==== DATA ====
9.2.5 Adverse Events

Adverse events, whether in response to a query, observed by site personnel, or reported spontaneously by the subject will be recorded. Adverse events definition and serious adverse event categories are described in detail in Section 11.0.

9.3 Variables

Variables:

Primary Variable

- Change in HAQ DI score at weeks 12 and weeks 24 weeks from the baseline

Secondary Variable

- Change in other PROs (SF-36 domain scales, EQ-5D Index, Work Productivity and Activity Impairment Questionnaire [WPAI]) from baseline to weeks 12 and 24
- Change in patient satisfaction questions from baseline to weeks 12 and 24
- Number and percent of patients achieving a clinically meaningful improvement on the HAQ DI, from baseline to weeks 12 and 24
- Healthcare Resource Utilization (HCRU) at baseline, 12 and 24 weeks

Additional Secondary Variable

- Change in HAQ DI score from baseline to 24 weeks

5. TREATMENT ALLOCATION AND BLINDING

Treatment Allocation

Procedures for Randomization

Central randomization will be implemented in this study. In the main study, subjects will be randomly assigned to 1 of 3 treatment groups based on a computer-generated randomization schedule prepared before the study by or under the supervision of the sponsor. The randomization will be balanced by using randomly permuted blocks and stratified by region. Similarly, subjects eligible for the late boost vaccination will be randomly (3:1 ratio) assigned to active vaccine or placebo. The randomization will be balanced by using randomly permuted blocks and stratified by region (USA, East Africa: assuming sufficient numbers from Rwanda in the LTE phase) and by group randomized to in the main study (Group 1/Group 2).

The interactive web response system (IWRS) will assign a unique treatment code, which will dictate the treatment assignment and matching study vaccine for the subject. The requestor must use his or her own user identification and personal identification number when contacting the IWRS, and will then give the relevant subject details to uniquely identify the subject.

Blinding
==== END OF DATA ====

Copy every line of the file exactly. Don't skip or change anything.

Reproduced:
9.2.5 Adverse Events

Adverse events, whether in response to a query, observed by site personnel, or reported spontaneously by the subject will be recorded. Adverse events definition and serious adverse event categories are described in detail in Section 11.0.

9.3 Variables

Variables:

Primary Variable

- Change in HAQ DI score at weeks 12 and weeks 24 weeks from the baseline

Secondary Variable

- Change in other PROs (SF-36 domain scales, EQ-5D Index, Work Productivity and Activity Impairment Questionnaire [WPAI]) from baseline to weeks 12 and 24
- Change in patient satisfaction questions from baseline to weeks 12 and 24
- Number and percent of patients achieving a clinically meaningful improvement on the HAQ DI, from baseline to weeks 12 and 24
- Healthcare Resource Utilization (HCRU) at baseline, 12 and 24 weeks

Additional Secondary Variable

- Change in HAQ DI score from baseline to 24 weeks

5. TREATMENT ALLOCATION AND BLINDING

Treatment Allocation

Procedures for Randomization

Central randomization will be implemented in this study. In the main study, subjects will be randomly assigned to 1 of 3 treatment groups based on a computer-generated randomization schedule prepared before the study by or under the supervision of the sponsor. The randomization will be balanced by using randomly permuted blocks and stratified by region. Similarly, subjects eligible for the late boost vaccination will be randomly (3:1 ratio) assigned to active vaccine or placebo. The randomization will be balanced by using randomly permuted blocks and stratified by region (USA, East Africa: assuming sufficient numbers from Rwanda in the LTE phase) and by group randomized to in the main study (Group 1/Group 2).

The interactive web response system (IWRS) will assign a unique treatment code, which will dictate the treatment assignment and matching study vaccine for the subject. The requestor must use his or her own user identification and personal identification number when contacting the IWRS, and will then give the relevant subject details to uniquely identify the subject.

Blinding